This good doctor is my husband. As I write this, it’s his birthday. Doctari, enjoy the goodness of the Lord in the land of the living!!!

Air Rescue

By Dr Lucianna

We left without the patient

It was getting late. The pilot was getting rather jittery. Ignorant of the facts, the nurse and I were having the time of our lives… Really enjoying the outing as we waited for the patient. Those air rescue missions were exciting! We got to fly all over Kenya and occasionally beyond. On this particular mission we were within our borders. From the air, Kenyan scenery is “a spectacle to behold”! We have a beautiful country, really we do. No wonder it’s the number one tourist destination! Throw in “the big five” and the whole world wants to come. Who doesn’t want to see the elephant, the lion, the leopard, the buffalo and the rhino? Tell me, who? Did I mention the wildebeest migration? The seventh wonder of the world!!

On this particular mission we were somewhere in the Rift Valley. We had gone to “rescue” a patient who needed specialised treatment in Nairobi. His team on the ground and ours in Nairobi had shared every detail that needed to be communicated. His team had been directed to the airstrip of the pick up and of course they had agreed on the pick up time. The rescue team included the pilot, the nurse and the doctor. It was getting late and those bringing the patient had not shown up. Kenyans!! Honestly they can be such terrible time managers! Annoying, eh! The pilot was getting uncomfortable. He told us we had to leave. Without the patient?? We couldn’t see how. It had really cost them to get a rescue team out there.

I remembered this incidence after Kenya received the shocking news of the military helicopter crash last week. It was reported that visibility got poor as they flew over Kajiado. The moment they realised the kind of danger they were in, the soldiers started sliding down ropes from the spinning helicopter. The ones that managed to touch ground before the crash got saved. It must have been really scary, knowing that they were going to crash. The survivors really need to have a lot of counselling. It’s not easy living with the fact that you survived while your colleagues didn’t. On one hand, you are relieved that you lived but on the other, you feel guilty that somebody else didn’t make it. It’s especially so if they had to scramble for the ropes, assuming they weren’t enough for all. I don’t know what military protocol dictates about the order in which those in danger get out of such a predicament; but when a ship, capsises, the captain is the last to disembark. Remember the Titanic? The captain and the crew went under with the ship.

Our pilot told us that visibility was getting poorer and poorer as dusk approached. He feared that take off might get compromised. We could only take his word for it. To layman eyes like ours, vision was superb. We could see kilometre upon kilometre around us. We were thinking like drivers, not like pilots. If the decision had been ours to make, we would have waited for the patient a little longer. Not that we didn’t try to persuade him, but he knew his stuff. He was after all a professional in his line of work! It was not a risk he was going to take. So like Kenyans say, “shingo upande” we accepted his decision. It was the best decision in his professional opinion. Who were we to argue?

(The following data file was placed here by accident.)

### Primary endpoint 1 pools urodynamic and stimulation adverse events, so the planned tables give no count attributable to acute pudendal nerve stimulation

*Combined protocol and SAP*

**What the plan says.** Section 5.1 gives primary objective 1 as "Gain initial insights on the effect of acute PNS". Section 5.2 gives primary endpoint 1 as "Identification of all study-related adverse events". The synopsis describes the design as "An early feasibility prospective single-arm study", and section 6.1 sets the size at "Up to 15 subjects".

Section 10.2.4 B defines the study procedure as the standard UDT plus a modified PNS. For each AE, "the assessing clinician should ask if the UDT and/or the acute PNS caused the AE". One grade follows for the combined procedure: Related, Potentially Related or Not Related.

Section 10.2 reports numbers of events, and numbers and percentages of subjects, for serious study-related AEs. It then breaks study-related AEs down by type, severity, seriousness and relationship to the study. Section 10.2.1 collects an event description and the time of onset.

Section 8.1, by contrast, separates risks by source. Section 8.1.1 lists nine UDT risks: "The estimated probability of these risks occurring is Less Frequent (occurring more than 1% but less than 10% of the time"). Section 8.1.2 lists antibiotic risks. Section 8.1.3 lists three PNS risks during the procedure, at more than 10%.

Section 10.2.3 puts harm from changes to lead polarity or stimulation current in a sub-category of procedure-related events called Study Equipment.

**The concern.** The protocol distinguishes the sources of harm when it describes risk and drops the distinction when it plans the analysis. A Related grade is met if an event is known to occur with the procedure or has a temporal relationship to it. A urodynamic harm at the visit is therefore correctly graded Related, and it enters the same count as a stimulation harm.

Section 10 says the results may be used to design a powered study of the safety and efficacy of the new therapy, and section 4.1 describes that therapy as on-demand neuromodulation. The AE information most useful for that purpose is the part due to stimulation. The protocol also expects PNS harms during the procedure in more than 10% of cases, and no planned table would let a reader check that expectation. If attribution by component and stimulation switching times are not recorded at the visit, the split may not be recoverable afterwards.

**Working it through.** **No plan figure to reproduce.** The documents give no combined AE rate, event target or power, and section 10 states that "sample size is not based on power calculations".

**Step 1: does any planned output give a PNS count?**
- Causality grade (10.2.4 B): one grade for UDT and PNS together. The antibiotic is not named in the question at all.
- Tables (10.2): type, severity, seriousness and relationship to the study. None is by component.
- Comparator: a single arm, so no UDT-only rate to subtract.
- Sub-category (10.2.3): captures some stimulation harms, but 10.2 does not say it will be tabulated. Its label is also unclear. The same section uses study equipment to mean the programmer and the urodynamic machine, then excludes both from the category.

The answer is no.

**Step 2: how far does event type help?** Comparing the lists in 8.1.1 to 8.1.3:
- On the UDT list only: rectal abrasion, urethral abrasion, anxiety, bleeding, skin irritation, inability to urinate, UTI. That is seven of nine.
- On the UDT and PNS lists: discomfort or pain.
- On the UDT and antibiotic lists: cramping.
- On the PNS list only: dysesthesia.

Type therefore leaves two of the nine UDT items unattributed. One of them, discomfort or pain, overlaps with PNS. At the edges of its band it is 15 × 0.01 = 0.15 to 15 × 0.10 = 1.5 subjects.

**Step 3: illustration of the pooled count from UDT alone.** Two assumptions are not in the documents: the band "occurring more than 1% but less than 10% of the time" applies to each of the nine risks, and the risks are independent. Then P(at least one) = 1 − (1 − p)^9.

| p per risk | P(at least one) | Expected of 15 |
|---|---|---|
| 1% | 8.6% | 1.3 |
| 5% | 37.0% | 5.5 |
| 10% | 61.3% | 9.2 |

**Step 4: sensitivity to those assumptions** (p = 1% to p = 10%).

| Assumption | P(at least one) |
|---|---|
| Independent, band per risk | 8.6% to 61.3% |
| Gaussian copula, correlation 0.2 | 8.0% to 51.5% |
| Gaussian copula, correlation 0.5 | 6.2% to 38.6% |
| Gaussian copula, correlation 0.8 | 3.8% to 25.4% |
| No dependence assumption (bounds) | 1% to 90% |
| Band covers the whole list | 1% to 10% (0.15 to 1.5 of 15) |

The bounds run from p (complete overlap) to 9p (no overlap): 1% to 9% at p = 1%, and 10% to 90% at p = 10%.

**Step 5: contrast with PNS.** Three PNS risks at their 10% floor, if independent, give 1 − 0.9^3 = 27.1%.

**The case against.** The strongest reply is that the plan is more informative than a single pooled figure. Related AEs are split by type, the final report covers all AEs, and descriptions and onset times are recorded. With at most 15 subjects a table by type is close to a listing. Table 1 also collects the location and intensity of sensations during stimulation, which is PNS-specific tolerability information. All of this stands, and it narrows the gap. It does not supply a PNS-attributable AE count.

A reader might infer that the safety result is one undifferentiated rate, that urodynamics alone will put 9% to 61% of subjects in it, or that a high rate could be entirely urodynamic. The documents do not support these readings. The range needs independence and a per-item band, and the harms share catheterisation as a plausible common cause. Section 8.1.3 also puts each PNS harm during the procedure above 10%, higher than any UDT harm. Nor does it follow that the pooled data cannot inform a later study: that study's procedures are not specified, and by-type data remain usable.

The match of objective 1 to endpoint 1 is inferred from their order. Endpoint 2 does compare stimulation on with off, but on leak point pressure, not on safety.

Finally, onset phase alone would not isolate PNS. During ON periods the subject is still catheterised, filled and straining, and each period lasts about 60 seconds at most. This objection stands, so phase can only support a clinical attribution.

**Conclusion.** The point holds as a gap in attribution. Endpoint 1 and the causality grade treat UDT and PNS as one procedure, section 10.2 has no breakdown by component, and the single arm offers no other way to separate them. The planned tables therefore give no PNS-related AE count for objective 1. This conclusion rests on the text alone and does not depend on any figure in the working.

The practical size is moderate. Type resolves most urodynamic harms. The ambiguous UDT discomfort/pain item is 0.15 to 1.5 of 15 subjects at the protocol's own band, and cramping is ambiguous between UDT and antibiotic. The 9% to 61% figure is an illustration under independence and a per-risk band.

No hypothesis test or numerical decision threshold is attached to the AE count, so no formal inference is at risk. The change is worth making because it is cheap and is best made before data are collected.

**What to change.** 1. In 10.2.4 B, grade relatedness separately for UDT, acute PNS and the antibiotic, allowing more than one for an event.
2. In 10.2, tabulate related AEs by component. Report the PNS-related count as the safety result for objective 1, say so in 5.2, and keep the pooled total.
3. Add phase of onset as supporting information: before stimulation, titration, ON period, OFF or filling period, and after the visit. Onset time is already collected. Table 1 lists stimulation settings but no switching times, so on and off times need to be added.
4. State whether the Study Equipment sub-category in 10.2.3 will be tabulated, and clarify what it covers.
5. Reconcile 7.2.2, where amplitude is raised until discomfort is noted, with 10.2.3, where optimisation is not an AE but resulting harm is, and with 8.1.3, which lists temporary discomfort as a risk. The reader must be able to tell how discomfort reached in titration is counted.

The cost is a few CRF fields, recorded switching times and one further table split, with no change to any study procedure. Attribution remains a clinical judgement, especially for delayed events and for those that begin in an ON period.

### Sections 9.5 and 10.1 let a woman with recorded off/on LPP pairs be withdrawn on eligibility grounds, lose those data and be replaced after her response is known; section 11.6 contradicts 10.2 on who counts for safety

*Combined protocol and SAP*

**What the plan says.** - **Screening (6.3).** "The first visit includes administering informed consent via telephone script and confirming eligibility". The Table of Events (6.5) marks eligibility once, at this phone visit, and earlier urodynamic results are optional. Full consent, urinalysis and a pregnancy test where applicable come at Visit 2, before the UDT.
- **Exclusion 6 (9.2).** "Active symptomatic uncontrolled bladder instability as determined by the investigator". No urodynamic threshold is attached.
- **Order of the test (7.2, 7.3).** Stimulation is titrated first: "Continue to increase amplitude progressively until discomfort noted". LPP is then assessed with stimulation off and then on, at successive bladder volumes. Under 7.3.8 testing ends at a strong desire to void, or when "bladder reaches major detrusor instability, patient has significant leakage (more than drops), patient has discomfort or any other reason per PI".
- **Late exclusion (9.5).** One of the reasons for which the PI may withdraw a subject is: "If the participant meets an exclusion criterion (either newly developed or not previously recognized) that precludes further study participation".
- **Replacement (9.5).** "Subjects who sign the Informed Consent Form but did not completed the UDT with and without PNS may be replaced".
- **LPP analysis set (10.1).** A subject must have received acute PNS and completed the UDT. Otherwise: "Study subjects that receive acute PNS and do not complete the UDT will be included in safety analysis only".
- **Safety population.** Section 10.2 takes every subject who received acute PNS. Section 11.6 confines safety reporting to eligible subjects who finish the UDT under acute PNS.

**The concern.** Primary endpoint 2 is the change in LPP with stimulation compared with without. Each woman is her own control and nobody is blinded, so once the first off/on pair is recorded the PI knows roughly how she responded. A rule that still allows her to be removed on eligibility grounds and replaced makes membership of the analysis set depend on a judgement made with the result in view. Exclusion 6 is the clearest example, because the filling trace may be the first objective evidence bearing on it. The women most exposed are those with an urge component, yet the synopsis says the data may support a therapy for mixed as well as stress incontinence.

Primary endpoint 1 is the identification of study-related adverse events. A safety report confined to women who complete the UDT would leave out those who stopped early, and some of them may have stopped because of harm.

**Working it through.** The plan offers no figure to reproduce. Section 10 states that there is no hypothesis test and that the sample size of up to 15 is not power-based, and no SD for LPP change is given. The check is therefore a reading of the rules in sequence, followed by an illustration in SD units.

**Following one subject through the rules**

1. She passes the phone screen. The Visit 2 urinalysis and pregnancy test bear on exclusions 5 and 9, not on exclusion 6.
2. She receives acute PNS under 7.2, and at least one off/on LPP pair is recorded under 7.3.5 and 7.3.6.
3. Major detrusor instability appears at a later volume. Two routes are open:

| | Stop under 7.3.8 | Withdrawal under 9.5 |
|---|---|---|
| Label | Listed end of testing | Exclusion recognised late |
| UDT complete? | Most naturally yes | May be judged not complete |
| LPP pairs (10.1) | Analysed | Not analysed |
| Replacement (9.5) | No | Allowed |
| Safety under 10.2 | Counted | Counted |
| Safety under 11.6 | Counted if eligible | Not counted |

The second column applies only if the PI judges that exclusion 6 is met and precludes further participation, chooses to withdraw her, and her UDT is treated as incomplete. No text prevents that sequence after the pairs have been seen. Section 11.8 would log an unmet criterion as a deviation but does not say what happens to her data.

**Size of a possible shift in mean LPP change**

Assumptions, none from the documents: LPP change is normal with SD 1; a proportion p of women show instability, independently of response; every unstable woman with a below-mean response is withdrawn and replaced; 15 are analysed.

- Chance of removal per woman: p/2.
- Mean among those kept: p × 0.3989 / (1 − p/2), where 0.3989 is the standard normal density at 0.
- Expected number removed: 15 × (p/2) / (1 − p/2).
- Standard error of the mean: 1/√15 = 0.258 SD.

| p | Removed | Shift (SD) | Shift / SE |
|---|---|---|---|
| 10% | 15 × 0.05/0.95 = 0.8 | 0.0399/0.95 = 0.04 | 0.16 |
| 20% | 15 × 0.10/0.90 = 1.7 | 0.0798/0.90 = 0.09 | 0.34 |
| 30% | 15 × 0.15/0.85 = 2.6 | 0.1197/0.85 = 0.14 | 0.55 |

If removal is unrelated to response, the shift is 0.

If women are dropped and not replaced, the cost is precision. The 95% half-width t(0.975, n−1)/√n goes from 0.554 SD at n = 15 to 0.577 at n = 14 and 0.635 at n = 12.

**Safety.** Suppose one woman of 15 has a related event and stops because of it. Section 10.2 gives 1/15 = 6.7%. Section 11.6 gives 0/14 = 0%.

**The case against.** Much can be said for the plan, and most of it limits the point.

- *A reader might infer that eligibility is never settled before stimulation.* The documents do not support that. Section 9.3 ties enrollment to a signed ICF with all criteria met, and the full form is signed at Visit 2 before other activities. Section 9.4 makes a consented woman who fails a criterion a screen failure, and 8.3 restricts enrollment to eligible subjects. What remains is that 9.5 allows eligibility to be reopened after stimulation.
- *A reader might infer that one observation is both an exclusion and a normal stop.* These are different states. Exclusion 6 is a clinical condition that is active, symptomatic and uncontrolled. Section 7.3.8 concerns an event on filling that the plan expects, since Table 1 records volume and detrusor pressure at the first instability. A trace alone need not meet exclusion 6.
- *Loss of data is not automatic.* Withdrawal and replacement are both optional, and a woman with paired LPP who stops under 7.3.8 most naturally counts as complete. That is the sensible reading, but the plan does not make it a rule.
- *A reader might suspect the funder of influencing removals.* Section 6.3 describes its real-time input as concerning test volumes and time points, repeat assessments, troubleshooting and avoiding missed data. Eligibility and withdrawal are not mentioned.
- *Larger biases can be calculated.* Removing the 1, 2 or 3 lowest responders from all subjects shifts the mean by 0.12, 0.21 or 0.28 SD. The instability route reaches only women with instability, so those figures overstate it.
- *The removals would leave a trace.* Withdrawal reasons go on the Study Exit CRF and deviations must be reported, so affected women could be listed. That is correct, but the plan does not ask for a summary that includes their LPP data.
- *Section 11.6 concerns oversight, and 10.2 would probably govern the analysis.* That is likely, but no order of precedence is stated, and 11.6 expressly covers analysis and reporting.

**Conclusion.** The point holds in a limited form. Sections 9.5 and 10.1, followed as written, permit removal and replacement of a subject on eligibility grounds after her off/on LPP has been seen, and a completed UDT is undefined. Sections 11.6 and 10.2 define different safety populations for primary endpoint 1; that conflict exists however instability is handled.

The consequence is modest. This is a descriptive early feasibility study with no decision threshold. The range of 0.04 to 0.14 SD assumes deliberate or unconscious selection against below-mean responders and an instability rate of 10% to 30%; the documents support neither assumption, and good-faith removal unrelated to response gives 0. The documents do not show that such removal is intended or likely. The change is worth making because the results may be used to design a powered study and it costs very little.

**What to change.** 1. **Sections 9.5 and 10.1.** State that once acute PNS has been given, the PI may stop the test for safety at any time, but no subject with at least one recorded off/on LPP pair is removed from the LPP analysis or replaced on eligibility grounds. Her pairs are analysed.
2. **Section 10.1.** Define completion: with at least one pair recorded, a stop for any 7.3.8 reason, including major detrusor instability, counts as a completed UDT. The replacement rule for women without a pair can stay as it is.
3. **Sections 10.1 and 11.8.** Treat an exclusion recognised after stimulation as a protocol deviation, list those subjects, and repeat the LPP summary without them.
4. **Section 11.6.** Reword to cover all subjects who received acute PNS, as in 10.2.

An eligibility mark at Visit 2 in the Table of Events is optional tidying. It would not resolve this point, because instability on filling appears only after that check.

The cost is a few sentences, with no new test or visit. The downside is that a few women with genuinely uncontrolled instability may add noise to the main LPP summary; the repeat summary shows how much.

I have seen patients arguing with doctors trying to push them to do things which in the doctor’s professional opinion are not right. They will seek a second, third, sometimes even fourth opinion if they don’t get their way. Some will even go herbal or the witchdoctor way. Agreed, it’s their God-given right but at the end of the day a lot of precious time is lost. They come running back when it’s too late. If its a cancer, they come back in stage 4!! Here is a small piece of advice: Pick your doctor right and trust him. Pick your architect right, your lawyer, your mechanic and then trust their decisions. If Mama Kiarie, tells me a certain style is not suitable for my body shape, I trust her opinion. Pick your fundi right and then trust them.

We therefore left without the patient and by the time we landed in Nairobi, it was already dark. At least airports are equiped for take off and landing at any time, day or night. Though even they, in all their sophistication, sometimes surrender to the dictates of weather. They occasionally divert the landing aircrafts or delay those scheduled for take off. Our pilot had been trained to watch out for such. He knew how to read the times, not just the time. He couldn’t allow ignorant laymen like the nurse and I to compromise him. Had he waited and then crashed, the blame would have been entirely on him. The decision was his responsibility.

What happens when danger is unforeseen? What happens when the pilot has no chance to read the signs? What happens when suddenly visibility is reduced to zero mid-air? Depending on the topography, I guess an accident is inevitable. I shudder to imagine the split second between seeing danger and crashing. Almost no time to react. Other times they don’t even get to see the danger! I wonder if they even feel the impact. I have zero expertise in such matters. I cannot even try to apportion blame. But it’s sad we had to lose our young people

Remember not so long ago, another aircraft disaster? Two young lady pilots perished because of poor visibility. They were flying over the Aberdares heading to Nairobi one day in the month of June. There were no survivors. All ten lives in the craft perished. May-June-July is a nightmare weather-wise in Central Kenya. Sometimes even driving can be a major challenge. The two young ladies had accomplished so much professionally at such a tender age. Their stars were rising. They had their whole lives and exciting careers ahead of them! We can only celebrate them.